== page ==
We are all wanderers on this earth. Our hearts are full of wonder, and our souls are deep with dreams.

Wednesday, July 19, 2006

El Diablo
We are each our own devil, and we make this world our hell ~Oscar Wilde
There are three Major Arcana cards that routinely tend to provoke quite the freakout: Death (dun dun dun!), The Tower (a rather unwelcome shock), and The Devil. He's usually depicted in very grotesque form and it's a natural response to recoil from such nasties. Case in point, here is an image from a very early deck, the Visconti-Sforza, the first "official" tarot card deck made in the mid-fifteenth century. It's pretty typical devil symbolism what with the goat horns and bat wings, dragon-scaled belly, malevolent face, etc., but what is more disturbing about this card are the children. Good God, will someone not save the children? Actually, I don't think they're both supposed to be children, per se, as the female figure has breasts, but the male figure is clearly a boy. And they've spouted horns, so apparently they're becoming that which both lures and repels them. Tied loosely, they seem captivated, willing slaves. The young woman looks freakishly like a Stepford Wife and the devil is obviously the Puppet Master. These kinds of images make one wonder what could possibly be so appealing about the gruesome dude that one would stay, willingly, bound. Tarot is masterful in revealing the underlying forces at work, so while this card is adept at uncovering the underbelly of a situation and confronting, in-your-face-like, that you've been dabbling in doo doo, some other artists have captured the other aspect of the Devil that answers the relevant question of what on God's green earth could possibly seduce anyone to be chained to such an ugly thing? Take a gander at the Gilded Tarot deck's Lucifer: YUMMY! (Ok, don't get freaked out by the pentacle in the background like it means something evil. The Devil rules over the "material world" and pentacles represent that in tarot, the tangible, sensual, material things of this earth like money, food, sex, goodies like that.) Just look at the hotness, though. Now there's something to get all tied up about. I like this depiction of The Devil, obvious reasons aside, because it answers that question about temptation. The helmet, too, is significant, as it covers his eyes and suggests he's not seeing the temptation for all it is. Again, willful blindness is suggested because nothing is stopping him from removing the horny hat to assess his flaming desires. Another subtle question is posed here: is the man pictured the devil incarnate or merely devil spawn? By that I mean, is he caught up in temptation or is he the tempter? The perp or the victim? Or both? Oh, what tangled webs we weave, right?
Sometimes the Devil comes up in readings as advice which doesn't mean tarot is recommending you take a trip down to the neighborhood crack house but instead advises a bit of indulgence in some material comforts (Hi, Ben & Jerry) while recognizing their inherent addictive potential, so you don't OVERindulge to the point of irresponsibility to yourself or others. Instead, it's affirming that yes, sex is good, money is good, chocolate is very good, just keep your wits about you. Please. Else you end up back at The Fool and his ass doesn't look nearly as good as this guy's. You have been warned.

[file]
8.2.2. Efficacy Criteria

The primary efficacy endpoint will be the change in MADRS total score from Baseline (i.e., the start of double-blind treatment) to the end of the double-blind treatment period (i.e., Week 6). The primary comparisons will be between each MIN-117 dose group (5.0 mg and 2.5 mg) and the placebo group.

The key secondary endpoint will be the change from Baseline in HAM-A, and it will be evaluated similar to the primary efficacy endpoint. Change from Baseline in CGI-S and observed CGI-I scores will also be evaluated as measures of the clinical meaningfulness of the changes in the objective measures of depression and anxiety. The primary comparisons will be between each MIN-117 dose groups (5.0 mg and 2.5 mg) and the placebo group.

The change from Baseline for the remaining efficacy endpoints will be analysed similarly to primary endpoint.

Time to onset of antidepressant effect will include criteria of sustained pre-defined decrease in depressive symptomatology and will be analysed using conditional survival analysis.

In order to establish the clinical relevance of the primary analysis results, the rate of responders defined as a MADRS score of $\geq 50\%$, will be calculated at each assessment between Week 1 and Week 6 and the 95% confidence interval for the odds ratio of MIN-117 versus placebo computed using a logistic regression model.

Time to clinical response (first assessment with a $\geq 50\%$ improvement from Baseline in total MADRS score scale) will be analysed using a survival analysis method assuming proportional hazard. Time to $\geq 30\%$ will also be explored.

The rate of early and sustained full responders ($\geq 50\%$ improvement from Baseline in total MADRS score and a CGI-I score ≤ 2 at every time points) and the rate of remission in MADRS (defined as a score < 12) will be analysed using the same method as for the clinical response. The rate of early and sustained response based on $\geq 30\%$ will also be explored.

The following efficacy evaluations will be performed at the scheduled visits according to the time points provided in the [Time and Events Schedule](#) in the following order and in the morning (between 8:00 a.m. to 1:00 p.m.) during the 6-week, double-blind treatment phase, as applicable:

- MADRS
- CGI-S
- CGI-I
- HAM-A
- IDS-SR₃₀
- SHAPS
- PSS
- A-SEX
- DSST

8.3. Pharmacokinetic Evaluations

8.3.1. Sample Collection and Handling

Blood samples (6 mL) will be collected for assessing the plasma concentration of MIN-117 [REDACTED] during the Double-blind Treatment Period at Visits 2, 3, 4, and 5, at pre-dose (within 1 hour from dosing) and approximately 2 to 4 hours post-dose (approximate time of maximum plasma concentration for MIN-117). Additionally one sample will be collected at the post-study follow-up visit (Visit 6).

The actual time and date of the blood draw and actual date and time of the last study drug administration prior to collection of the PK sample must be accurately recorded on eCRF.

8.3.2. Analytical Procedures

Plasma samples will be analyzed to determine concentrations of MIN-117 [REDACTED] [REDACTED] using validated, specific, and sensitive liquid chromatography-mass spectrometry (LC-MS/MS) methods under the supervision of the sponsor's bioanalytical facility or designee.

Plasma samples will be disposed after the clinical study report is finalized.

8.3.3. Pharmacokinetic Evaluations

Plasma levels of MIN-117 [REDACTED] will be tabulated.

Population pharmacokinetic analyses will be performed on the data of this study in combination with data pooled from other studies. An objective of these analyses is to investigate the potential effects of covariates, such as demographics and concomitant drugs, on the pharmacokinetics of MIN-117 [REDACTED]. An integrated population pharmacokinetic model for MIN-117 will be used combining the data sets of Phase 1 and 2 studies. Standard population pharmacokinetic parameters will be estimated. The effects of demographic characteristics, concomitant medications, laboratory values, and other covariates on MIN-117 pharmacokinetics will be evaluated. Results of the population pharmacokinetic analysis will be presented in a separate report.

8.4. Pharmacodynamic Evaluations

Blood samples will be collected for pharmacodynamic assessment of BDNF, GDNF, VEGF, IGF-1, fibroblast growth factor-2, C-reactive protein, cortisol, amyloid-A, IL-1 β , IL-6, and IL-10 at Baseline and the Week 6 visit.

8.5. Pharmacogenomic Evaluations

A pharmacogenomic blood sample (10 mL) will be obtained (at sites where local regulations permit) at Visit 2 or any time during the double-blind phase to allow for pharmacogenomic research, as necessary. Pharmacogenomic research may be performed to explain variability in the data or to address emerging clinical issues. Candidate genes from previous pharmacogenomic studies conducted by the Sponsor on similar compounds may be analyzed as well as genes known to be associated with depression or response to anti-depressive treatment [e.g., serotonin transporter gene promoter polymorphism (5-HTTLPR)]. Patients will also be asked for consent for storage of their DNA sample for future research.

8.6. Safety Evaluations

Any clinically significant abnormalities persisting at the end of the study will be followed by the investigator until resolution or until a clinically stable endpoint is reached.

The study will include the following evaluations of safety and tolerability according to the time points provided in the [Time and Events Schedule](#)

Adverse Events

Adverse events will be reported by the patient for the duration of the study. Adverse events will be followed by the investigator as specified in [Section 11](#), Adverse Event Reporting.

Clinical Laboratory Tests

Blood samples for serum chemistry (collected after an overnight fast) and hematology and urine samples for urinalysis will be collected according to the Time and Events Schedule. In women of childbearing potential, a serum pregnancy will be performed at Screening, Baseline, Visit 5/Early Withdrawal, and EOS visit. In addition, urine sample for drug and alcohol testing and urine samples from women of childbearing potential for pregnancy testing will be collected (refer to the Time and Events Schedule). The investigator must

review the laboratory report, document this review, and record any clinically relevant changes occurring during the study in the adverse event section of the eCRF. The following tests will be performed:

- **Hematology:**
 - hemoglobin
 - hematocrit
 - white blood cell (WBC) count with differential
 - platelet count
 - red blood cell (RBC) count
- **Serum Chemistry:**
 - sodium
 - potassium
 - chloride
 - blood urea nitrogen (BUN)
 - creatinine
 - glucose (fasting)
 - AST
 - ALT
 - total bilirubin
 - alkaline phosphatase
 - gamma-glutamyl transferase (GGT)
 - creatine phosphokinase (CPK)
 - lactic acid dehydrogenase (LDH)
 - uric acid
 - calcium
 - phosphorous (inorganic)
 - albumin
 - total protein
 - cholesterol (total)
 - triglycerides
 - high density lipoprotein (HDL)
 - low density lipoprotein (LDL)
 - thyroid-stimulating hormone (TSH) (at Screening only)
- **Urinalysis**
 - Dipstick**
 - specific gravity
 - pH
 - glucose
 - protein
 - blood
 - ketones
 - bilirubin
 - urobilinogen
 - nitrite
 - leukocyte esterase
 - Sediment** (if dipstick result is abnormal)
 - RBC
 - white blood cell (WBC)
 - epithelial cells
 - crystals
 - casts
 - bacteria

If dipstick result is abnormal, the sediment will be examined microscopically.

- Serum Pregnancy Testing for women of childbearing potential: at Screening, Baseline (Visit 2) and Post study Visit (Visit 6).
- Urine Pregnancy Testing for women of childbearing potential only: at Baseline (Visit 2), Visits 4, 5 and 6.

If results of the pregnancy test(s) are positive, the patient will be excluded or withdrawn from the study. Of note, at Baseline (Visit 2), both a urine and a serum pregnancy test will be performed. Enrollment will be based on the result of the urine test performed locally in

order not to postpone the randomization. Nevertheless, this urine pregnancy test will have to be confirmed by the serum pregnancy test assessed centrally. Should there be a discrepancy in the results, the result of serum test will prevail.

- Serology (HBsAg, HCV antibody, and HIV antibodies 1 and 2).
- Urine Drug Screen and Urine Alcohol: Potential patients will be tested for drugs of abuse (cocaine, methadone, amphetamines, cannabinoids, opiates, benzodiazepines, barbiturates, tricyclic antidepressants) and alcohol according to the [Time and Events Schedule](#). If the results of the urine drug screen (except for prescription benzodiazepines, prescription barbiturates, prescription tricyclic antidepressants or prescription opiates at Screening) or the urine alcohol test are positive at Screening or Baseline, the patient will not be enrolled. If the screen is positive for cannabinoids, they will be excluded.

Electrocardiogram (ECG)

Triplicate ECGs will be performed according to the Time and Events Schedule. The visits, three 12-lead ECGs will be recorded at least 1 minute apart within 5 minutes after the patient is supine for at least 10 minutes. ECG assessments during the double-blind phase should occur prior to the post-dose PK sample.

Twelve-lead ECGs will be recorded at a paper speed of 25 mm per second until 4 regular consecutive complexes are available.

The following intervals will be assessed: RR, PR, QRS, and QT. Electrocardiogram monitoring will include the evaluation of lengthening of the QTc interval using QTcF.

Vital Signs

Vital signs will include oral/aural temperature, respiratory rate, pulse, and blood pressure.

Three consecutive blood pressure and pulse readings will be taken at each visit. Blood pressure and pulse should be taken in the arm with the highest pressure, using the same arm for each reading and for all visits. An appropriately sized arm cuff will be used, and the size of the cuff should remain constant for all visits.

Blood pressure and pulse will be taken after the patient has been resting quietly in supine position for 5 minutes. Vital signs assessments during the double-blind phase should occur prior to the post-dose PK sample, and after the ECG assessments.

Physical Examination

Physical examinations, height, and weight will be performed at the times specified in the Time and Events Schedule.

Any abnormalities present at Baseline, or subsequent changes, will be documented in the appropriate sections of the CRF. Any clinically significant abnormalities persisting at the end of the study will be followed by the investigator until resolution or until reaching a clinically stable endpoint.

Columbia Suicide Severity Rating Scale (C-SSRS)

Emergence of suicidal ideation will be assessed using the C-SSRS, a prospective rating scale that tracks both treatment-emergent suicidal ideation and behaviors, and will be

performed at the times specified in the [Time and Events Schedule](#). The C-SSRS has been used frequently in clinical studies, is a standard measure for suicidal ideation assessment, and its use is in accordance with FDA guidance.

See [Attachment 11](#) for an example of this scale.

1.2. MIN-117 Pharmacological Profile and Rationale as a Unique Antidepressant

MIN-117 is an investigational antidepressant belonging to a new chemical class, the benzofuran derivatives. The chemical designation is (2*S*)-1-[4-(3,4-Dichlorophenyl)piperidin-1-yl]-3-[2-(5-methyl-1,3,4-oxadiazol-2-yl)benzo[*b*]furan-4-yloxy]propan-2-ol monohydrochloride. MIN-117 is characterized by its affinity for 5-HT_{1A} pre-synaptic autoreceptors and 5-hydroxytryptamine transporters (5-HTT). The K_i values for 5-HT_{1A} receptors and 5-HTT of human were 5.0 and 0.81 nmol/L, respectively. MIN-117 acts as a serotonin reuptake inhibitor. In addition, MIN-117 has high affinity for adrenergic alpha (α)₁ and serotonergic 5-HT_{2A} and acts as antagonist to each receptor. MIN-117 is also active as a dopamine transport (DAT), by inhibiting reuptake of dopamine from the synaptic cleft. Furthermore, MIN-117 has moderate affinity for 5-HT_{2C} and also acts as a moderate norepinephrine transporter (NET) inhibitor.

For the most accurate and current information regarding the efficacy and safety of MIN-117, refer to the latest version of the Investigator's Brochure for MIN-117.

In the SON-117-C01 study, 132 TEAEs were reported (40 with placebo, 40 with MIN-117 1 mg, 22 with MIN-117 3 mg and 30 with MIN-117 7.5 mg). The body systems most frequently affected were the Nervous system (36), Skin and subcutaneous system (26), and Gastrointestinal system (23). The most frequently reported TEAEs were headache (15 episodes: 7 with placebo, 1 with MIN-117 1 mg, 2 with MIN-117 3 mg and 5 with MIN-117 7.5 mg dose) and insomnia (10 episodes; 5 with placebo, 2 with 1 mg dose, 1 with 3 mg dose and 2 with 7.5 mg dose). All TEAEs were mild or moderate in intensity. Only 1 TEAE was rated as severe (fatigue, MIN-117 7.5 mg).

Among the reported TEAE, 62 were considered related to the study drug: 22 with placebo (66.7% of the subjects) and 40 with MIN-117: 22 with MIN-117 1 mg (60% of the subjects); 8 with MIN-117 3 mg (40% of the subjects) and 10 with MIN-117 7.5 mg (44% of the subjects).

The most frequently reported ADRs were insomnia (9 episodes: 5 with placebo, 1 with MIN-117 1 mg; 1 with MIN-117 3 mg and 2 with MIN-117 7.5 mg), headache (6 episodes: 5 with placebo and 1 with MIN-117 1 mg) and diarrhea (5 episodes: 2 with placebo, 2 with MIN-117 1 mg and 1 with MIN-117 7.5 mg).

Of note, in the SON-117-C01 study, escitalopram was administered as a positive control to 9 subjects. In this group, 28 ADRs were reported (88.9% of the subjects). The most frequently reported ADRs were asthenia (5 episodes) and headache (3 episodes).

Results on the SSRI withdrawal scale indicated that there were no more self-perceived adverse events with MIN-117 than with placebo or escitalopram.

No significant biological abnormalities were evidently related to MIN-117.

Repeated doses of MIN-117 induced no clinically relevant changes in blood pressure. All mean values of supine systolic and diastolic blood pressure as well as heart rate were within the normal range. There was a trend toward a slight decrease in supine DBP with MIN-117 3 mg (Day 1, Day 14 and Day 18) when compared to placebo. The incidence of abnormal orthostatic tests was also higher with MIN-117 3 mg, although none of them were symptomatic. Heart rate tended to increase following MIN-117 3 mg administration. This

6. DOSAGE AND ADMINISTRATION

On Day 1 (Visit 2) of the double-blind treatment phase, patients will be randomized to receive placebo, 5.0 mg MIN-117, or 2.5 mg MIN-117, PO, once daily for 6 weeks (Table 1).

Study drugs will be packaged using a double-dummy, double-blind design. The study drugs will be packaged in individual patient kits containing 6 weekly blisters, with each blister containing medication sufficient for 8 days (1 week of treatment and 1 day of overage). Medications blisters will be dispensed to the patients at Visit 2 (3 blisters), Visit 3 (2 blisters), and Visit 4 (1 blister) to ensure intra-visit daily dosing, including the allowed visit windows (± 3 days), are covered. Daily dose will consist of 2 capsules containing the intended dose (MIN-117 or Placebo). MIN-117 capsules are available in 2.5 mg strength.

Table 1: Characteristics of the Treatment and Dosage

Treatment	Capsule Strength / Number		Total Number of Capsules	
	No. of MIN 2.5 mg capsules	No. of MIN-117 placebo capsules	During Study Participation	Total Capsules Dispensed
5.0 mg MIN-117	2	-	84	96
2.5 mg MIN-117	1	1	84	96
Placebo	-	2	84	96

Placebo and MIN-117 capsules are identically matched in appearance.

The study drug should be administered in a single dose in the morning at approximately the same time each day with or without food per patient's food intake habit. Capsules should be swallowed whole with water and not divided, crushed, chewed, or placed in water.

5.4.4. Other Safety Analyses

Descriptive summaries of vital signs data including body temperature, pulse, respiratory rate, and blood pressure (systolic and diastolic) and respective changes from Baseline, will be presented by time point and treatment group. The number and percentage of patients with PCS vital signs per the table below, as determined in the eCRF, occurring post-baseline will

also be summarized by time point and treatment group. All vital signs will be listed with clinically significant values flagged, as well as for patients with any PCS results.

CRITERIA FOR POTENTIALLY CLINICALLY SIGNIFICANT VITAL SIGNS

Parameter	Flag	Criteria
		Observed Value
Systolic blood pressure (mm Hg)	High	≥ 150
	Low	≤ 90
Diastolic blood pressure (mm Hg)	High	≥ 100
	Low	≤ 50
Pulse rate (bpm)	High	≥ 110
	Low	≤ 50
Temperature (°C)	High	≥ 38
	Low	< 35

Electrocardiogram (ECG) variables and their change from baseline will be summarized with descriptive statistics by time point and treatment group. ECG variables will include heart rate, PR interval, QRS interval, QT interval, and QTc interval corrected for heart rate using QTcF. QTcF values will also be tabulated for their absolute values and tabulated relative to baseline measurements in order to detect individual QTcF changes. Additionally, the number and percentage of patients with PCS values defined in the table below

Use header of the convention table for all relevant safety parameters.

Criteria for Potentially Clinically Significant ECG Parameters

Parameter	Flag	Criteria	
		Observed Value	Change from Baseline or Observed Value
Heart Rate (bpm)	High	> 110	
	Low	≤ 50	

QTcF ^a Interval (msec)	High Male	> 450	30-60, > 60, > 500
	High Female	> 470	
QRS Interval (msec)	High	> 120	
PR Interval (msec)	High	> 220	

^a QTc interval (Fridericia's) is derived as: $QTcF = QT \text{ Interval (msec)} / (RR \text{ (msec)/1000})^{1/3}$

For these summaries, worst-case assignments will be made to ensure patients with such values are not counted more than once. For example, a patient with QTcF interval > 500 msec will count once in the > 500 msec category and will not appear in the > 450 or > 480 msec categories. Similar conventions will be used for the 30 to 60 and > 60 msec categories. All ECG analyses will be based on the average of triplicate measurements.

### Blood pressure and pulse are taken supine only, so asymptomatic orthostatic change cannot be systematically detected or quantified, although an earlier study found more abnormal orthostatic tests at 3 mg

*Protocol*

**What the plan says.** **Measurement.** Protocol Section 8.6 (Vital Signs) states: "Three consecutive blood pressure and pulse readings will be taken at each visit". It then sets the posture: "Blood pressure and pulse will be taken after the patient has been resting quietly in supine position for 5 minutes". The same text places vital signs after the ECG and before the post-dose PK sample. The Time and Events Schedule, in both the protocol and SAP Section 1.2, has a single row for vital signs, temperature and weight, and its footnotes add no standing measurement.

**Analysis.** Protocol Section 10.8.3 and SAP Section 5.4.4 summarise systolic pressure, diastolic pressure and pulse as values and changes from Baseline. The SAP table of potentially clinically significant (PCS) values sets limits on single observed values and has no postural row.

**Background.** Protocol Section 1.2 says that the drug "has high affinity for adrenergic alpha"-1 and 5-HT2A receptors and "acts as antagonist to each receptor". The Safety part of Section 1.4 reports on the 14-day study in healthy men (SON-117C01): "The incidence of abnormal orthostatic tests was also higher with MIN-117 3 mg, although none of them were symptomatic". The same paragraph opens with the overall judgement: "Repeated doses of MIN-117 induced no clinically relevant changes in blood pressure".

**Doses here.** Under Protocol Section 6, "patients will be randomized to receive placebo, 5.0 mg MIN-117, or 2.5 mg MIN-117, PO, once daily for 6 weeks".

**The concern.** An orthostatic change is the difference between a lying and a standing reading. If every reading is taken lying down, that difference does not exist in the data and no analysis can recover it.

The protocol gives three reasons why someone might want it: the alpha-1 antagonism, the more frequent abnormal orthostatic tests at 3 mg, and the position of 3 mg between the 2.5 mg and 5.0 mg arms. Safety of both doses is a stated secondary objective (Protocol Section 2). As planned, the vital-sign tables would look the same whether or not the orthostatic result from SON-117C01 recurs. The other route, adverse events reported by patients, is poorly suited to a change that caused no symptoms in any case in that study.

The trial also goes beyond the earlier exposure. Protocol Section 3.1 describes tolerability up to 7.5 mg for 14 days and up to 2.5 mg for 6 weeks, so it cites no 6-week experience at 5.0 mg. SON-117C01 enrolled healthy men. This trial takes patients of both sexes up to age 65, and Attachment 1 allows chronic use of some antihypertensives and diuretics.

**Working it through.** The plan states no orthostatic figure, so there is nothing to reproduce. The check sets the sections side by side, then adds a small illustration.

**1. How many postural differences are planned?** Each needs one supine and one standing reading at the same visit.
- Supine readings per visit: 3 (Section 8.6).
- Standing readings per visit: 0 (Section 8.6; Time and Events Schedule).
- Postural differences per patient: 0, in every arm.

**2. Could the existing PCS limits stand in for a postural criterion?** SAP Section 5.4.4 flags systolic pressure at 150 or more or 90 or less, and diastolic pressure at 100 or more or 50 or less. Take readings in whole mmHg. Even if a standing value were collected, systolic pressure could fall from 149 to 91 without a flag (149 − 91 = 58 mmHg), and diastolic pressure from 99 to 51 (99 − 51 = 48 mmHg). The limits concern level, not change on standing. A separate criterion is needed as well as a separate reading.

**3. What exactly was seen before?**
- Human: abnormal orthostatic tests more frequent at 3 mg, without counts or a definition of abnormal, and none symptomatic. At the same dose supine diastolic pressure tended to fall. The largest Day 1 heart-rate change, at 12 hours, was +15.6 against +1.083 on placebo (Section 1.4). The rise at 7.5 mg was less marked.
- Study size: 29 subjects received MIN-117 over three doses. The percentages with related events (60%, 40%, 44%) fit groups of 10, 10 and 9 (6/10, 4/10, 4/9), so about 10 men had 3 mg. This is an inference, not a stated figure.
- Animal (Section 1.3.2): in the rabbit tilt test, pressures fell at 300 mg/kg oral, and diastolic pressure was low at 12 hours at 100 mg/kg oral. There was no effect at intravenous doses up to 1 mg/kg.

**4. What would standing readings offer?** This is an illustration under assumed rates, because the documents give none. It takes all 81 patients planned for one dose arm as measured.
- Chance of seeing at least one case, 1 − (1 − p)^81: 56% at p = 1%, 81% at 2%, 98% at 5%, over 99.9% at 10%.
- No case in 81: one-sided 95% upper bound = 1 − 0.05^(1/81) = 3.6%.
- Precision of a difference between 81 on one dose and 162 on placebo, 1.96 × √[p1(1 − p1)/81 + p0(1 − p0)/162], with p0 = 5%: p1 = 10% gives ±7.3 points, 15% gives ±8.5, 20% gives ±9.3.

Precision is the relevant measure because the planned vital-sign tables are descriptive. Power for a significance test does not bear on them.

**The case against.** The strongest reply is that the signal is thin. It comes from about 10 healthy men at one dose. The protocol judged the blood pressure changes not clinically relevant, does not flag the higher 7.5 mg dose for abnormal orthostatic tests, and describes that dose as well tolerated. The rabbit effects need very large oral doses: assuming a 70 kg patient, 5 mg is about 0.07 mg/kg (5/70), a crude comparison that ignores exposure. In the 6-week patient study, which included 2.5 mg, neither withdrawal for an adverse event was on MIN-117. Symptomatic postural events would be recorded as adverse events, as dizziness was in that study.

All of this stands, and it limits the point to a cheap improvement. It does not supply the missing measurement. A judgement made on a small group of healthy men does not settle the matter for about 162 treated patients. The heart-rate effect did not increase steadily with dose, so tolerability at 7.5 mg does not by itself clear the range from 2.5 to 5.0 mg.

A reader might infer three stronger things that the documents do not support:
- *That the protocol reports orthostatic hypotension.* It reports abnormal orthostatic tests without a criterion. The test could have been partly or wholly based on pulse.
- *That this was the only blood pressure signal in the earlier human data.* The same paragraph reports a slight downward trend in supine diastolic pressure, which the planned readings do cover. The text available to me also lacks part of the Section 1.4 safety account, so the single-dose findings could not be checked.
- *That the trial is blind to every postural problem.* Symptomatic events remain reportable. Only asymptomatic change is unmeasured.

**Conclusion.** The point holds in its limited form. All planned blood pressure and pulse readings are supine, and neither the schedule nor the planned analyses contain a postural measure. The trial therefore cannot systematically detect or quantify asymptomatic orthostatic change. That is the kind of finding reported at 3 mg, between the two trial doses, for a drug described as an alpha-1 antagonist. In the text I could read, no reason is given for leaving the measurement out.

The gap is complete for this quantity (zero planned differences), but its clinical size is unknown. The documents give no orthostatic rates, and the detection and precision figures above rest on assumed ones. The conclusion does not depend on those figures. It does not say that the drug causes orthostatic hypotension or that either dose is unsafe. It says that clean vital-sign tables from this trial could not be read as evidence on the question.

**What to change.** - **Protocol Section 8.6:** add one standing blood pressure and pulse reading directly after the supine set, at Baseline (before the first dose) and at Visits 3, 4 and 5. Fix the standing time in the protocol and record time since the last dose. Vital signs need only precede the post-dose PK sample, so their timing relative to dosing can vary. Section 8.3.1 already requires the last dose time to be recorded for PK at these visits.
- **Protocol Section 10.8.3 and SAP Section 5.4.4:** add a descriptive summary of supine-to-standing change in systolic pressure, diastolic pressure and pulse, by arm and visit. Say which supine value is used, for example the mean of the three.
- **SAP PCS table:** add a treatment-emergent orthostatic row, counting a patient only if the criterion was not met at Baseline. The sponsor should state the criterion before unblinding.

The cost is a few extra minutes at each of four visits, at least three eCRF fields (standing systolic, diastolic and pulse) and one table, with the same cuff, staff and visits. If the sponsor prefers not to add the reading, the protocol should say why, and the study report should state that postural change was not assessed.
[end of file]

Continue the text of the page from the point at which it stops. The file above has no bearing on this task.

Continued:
1. It is my understanding the the Visconte-Sforza Devil card was a re-creation by Scapini (?) - as the original card is not extant.

  2. Hi Sravana, yes, you are correct. Interestingly, the more ancient decks come down to us with no Devil nor Tower cards intact, so this is indeed a re-creation of what it might have looked like. I used it as an example in this post as representative of typical historical depiction of the Devil. It has all the key symbolism of artistic renderings of the Devil of that same time period and is done in a similar style. Good call! :)

  3. Anonymous7:44 AM

    Thank you for your site...!
    I get the Devil card often lately, and I loved your take on it. I wanted to add some of my own reflections on it as well, if you don't mind. Two variations of the card that I enjoy are the one from the Buckland Romani deck (where a young Horned Devil laughs as he spills the cauldron of the camping site) and the one from the DruidCraft (of the two lovers over-looked, sleeping, by Cernunos -sp? I'm feeling a bit too lazy to look up the proper spelling now!-). Both remind me that the Devil teaches that if taken with a light heart, his lesson can be to just enjoy - as you say actually. I mentioned these two variations because I never saw the Devil that way before. To me, he represents obsession, bondage, unhealthy behavior/thinking/acting. Succumbing to temptation isn't bad if one doesn't act as if it's everything. In a way, I tie up his message to the Temperance card (one can be obsessively Temperate as you said in the appropriate post) and both remind me that sometimes, you have to let go consciously without falling in the trap of... obsessional behavior.
    Take care.

  4. Hi Serenity and welcome to 78 Notes To Self! :) Yeah, the Horned One has gotten quite a bad reputation over the years, for good reason, but still we mustn't overlook his positive side. I really like the DruidCraft version because it highlights the mindfulness of physical or material pleasure, of always being aware of the dangers while not becoming puritanical about it.


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